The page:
The Port of Rotterdam Authority is currently investigating the consequences and opportunities of the raw materials transition for the Rotterdam port and industrial complex.
Circular and renewable
he Social and Economic Council of the Netherlands (SER) defines a circular economy as one in which ‘we deal radically more efficiently with raw materials, other materials and products in order to limit the use of natural resources and environmental pressure caused during production, use and waste phase’.
According to the Port of Rotterdam, the raw materials transition is important to sustainability, and it also reduces dependence on unstable or unreliable countries. In a circular economy, products are recycled at the end of their lifespan. In addition, there are renewable raw materials such as biomass and green hydrogen. The result is that there are (almost) no new raw materials that will have to be extracted from the earth.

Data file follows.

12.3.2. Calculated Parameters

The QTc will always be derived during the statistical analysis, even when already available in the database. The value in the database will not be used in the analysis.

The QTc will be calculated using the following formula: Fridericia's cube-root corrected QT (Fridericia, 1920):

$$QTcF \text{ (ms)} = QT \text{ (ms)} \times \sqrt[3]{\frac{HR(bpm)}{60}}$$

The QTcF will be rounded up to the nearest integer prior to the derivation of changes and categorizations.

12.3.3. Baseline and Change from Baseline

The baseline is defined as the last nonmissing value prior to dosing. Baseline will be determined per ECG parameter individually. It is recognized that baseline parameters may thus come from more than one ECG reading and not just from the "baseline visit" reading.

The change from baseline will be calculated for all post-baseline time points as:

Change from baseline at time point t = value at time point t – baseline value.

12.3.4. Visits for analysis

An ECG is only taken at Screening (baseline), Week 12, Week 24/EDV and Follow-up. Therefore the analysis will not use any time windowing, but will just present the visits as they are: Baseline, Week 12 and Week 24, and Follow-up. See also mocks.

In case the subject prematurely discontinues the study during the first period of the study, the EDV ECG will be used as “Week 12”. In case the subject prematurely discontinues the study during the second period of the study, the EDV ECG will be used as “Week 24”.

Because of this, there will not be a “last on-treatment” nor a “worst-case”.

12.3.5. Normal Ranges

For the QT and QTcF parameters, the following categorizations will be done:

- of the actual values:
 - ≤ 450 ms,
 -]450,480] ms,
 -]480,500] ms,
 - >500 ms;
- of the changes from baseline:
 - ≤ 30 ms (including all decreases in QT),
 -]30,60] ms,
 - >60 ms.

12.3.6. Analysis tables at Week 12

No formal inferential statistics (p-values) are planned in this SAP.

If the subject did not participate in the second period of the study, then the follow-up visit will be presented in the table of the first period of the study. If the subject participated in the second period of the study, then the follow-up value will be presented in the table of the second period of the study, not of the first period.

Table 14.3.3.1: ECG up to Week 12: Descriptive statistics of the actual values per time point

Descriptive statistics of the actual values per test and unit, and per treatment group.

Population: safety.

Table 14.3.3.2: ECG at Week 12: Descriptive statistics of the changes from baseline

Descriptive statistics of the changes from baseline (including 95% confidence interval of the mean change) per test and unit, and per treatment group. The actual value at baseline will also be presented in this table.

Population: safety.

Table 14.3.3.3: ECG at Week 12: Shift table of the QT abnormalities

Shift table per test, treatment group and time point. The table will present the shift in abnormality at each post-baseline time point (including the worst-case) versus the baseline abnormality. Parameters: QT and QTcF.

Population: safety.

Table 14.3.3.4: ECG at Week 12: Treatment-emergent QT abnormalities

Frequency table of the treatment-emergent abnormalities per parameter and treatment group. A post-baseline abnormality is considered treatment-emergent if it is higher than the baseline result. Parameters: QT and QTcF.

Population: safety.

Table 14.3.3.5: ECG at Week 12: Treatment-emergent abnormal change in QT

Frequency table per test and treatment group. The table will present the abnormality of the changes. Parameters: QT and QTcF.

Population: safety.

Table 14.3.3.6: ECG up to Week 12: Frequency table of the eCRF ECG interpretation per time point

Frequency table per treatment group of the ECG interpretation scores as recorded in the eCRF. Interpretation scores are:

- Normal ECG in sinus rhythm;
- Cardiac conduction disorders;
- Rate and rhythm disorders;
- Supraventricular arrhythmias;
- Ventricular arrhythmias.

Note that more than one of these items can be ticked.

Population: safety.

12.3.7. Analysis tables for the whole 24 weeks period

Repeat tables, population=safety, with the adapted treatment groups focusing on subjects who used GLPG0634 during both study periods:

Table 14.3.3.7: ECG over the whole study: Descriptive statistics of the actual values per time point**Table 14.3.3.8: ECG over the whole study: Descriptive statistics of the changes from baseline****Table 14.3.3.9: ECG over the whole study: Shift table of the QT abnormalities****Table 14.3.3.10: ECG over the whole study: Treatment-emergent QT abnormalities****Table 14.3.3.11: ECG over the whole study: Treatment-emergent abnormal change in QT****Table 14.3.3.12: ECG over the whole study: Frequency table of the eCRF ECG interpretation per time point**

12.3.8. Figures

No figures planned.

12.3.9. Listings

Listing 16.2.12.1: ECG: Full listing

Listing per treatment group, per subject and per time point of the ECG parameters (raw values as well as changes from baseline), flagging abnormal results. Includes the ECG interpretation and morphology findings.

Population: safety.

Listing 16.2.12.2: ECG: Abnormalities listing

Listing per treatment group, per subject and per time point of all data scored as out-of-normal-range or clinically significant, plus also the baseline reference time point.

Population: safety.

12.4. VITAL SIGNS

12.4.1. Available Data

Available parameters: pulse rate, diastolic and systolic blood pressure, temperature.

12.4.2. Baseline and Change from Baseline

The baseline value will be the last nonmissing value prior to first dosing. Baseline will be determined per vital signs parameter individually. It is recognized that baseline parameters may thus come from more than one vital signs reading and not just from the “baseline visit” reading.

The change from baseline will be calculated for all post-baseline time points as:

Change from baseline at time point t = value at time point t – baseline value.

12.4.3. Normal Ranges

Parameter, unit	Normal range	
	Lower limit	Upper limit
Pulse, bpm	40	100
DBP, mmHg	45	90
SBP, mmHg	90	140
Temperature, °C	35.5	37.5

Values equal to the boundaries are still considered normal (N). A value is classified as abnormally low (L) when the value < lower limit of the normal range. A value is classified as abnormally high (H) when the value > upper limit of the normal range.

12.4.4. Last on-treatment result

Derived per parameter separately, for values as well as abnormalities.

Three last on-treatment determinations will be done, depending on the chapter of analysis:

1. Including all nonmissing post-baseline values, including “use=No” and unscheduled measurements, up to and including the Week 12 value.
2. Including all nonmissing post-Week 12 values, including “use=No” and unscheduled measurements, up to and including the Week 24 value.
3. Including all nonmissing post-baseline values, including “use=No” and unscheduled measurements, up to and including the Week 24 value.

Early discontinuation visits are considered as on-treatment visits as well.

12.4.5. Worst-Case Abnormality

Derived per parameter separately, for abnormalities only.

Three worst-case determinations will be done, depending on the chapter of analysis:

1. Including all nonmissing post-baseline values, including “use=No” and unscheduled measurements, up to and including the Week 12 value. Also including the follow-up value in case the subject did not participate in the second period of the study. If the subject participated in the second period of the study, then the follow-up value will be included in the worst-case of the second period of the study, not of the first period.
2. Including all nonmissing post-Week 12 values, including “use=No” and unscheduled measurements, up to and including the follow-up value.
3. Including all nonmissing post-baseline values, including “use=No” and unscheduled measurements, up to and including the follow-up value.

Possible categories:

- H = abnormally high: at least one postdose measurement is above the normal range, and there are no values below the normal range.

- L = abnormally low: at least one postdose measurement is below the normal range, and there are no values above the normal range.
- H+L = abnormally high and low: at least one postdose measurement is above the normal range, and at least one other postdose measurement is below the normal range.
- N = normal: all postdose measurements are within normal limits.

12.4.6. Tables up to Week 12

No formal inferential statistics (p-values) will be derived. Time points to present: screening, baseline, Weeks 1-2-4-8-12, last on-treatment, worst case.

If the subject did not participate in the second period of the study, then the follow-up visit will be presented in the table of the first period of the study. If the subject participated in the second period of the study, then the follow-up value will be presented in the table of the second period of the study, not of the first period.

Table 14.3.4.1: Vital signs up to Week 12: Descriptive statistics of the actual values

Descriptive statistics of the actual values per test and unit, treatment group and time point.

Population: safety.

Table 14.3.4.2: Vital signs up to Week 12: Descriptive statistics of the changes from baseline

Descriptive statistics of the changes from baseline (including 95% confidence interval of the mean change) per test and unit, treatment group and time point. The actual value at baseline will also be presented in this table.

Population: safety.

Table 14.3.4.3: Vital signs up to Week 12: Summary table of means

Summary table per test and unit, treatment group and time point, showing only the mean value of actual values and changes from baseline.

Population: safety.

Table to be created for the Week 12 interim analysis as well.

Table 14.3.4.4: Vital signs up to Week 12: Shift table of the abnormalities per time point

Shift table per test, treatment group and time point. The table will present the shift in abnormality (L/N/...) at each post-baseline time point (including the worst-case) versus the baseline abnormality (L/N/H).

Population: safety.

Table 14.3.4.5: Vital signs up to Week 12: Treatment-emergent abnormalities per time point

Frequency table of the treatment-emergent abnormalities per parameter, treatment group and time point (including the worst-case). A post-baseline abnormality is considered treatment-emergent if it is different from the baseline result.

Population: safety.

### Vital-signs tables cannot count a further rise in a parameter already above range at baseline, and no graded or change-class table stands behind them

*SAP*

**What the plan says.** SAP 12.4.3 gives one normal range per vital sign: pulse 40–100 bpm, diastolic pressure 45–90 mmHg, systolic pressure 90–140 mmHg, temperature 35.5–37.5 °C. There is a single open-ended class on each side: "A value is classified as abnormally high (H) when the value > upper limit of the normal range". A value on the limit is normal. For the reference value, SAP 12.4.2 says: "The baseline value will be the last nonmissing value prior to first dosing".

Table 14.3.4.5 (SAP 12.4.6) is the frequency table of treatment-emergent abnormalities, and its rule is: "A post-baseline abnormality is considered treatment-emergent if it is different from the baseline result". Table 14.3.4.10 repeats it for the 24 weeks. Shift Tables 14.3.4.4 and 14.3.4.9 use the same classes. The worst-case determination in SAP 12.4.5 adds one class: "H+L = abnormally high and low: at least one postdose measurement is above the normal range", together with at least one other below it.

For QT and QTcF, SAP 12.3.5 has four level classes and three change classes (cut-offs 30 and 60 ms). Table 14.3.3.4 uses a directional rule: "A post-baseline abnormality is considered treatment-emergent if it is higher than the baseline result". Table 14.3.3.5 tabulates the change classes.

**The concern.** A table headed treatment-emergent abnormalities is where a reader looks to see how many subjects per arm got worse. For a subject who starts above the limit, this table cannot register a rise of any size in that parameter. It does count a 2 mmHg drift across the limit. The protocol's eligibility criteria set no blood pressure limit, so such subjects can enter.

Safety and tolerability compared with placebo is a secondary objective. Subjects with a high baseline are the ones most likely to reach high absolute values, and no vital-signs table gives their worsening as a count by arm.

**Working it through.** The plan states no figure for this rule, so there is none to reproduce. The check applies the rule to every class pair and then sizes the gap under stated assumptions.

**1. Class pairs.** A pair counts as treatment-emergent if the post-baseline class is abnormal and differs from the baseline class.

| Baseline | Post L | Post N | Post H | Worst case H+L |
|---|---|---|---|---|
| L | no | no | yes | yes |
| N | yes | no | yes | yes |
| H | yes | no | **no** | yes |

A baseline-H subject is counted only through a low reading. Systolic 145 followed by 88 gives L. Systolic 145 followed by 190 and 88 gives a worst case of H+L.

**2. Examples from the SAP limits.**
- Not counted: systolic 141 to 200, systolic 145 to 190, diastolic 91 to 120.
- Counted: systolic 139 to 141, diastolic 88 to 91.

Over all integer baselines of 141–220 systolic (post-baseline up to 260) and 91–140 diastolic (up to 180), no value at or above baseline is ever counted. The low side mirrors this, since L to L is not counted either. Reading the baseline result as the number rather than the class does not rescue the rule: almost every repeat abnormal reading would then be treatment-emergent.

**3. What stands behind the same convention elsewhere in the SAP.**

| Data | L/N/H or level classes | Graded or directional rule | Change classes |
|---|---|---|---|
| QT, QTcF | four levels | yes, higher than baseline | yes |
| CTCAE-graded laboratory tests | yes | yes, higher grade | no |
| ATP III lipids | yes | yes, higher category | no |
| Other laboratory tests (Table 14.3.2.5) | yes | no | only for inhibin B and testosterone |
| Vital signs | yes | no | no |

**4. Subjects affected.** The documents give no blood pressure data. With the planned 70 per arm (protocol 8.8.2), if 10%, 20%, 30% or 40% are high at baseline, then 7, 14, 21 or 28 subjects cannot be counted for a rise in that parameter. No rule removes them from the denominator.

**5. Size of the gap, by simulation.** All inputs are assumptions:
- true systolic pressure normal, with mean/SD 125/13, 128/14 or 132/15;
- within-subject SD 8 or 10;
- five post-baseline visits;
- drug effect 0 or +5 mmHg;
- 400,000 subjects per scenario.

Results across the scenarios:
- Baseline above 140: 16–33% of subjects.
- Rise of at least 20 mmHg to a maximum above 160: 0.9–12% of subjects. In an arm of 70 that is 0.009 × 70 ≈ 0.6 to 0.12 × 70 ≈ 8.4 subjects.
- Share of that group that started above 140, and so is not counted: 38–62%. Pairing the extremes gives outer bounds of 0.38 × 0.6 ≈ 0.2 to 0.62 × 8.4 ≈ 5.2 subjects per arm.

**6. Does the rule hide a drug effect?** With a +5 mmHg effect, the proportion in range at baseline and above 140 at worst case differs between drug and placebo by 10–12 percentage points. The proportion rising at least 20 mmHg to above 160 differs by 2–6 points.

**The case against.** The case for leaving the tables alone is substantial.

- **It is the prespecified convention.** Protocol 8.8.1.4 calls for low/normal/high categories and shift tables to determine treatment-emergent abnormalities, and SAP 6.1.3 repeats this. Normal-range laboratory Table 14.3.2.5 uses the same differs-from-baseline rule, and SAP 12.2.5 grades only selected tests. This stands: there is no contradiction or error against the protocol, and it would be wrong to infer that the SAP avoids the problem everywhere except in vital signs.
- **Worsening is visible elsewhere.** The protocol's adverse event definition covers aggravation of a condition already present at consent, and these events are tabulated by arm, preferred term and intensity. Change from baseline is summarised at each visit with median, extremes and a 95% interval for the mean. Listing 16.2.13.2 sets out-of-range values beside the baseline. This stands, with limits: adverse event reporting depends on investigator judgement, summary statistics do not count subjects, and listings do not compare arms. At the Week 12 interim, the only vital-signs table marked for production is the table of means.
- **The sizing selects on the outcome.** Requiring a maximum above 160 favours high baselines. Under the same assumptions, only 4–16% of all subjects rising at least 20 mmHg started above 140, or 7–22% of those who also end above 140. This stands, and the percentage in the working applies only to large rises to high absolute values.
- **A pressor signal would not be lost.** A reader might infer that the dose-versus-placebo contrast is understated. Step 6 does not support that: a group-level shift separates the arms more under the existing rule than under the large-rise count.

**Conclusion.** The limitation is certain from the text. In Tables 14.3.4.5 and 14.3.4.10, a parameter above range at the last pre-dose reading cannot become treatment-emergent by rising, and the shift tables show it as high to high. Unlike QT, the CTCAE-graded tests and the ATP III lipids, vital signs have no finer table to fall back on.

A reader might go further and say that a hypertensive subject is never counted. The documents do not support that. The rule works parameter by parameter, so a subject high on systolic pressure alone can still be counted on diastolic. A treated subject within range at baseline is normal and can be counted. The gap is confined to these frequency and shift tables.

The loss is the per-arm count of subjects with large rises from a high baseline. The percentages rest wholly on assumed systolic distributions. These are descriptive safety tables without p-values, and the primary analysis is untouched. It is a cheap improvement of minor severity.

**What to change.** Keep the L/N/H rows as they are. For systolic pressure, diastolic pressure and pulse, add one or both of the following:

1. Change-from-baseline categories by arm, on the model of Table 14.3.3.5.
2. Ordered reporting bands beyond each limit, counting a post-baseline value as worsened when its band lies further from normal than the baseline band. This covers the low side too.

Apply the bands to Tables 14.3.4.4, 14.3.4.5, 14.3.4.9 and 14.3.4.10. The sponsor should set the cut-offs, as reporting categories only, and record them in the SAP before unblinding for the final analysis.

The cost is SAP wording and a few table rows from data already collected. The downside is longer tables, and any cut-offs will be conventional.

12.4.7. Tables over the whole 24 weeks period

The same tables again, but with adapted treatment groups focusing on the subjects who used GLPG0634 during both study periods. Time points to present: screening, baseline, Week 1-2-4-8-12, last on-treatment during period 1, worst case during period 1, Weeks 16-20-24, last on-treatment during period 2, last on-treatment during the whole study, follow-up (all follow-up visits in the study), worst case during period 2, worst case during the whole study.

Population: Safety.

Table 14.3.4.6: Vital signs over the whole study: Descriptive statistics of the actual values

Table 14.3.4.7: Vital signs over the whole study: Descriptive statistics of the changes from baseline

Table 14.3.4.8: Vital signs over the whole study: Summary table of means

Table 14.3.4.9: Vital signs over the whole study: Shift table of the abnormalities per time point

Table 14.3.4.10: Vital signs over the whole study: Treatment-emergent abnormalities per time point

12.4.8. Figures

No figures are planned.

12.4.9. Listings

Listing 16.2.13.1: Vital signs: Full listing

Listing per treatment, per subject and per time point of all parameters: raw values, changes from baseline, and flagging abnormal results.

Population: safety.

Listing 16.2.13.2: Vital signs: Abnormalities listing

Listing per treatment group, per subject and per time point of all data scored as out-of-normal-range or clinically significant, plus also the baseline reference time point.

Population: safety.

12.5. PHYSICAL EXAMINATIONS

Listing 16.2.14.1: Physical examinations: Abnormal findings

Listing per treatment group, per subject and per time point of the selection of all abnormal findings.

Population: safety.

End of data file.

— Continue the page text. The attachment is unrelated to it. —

The raw materials transition is not a new topic for the port of Rotterdam. The carbon transition, as it’s called, is already up and running. ‘Hydrocarbons are the main component of everything that is currently made from crude oil, ranging from petrol to synthetic fibres. But you can also extract hydrocarbons from biomass
… said Nico van Dooren, Director New Business of the Port of Rotterdam Authority
In Rotterdam, there are already several factories producing biofuels and another two large ones are being built. A few years ago, the Port of Rotterdam Authority set the goal of producing in Rotterdam, by 2030, bio or other renewable fuels equivalent to 20% of the volume of fossil fuels that was produced in 2019.
That goal (6.3 million tonnes) is now within reach, with the current production capacity, factories already built or those for which there are concrete plans. There is a similar goal for the production of naphtha, a raw material for chemicals traditionally made from crude oil, the aim being to produce 20% of the 2019 volume (1.9 million tonnes) circularly by 2030.